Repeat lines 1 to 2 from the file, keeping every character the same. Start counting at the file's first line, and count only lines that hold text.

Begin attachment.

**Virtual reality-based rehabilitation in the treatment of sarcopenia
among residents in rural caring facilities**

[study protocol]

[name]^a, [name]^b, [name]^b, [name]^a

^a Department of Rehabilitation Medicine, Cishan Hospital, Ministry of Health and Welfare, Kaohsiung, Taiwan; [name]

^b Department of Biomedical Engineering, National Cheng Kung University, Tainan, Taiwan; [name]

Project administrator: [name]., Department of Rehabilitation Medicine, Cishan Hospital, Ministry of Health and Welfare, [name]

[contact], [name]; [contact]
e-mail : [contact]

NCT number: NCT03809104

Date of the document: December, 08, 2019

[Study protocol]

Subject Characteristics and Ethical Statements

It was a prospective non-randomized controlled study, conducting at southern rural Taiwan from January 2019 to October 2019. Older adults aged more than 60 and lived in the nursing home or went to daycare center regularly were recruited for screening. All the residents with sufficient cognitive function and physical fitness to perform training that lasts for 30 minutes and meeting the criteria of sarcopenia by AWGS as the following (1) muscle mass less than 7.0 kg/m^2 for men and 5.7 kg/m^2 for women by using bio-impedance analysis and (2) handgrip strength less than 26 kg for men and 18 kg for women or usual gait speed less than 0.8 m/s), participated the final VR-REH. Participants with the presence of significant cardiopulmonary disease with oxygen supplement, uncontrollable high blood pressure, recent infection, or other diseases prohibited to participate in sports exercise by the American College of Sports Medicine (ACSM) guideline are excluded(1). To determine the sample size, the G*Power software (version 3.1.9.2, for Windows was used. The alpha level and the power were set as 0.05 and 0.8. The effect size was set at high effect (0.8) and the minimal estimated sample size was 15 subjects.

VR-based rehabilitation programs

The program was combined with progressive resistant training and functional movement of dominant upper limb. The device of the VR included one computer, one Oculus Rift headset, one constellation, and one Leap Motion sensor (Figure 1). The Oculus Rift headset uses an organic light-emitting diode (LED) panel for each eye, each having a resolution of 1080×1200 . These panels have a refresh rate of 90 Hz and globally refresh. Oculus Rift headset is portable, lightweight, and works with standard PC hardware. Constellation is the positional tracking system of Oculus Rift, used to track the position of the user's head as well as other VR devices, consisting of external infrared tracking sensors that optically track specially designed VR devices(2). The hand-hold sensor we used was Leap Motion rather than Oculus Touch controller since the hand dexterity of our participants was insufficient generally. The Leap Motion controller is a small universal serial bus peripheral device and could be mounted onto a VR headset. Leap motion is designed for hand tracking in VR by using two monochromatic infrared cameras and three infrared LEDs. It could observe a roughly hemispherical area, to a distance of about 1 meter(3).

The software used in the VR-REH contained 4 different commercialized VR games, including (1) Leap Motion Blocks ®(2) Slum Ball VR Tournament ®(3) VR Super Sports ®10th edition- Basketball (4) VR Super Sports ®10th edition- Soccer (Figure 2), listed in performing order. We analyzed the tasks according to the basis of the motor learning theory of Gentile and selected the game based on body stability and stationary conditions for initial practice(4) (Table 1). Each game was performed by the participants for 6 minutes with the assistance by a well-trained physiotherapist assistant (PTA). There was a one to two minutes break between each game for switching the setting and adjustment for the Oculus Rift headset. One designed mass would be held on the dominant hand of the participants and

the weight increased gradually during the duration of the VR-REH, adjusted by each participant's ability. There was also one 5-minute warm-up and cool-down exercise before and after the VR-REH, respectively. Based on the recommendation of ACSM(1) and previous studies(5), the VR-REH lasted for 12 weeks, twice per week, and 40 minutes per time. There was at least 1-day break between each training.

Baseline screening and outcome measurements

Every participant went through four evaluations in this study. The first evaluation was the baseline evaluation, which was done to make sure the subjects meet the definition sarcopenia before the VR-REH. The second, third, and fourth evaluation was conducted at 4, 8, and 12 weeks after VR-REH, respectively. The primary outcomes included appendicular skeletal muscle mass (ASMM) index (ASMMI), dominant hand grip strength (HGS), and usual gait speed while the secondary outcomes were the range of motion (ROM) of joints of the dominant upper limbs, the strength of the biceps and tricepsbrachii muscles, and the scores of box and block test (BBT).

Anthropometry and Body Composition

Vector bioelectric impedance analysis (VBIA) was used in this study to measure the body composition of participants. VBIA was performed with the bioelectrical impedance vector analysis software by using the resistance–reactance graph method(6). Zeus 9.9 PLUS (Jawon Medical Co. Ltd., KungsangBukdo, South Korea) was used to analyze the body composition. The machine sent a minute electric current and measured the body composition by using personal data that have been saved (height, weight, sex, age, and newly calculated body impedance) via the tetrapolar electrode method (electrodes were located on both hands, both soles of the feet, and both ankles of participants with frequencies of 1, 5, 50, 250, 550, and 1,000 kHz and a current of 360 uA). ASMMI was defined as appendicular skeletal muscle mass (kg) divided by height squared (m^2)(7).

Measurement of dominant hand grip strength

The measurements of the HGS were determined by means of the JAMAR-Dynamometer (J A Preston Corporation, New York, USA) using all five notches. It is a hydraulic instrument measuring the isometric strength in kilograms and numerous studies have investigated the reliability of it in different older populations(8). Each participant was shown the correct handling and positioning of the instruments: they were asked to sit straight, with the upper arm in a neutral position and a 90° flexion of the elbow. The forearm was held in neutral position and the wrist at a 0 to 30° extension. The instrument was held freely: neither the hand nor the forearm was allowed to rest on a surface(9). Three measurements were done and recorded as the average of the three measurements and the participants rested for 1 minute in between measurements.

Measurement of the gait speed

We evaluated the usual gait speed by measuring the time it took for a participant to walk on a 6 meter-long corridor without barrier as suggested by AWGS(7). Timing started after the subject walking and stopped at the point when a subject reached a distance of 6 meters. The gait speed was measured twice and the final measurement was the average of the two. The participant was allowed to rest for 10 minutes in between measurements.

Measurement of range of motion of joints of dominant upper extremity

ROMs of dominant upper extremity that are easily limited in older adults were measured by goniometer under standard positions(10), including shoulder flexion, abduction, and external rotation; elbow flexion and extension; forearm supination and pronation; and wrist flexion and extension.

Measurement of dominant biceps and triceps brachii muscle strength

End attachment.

**Virtual reality-based rehabilitation in the treatment of sarcopenia
among residents in rural caring facilities**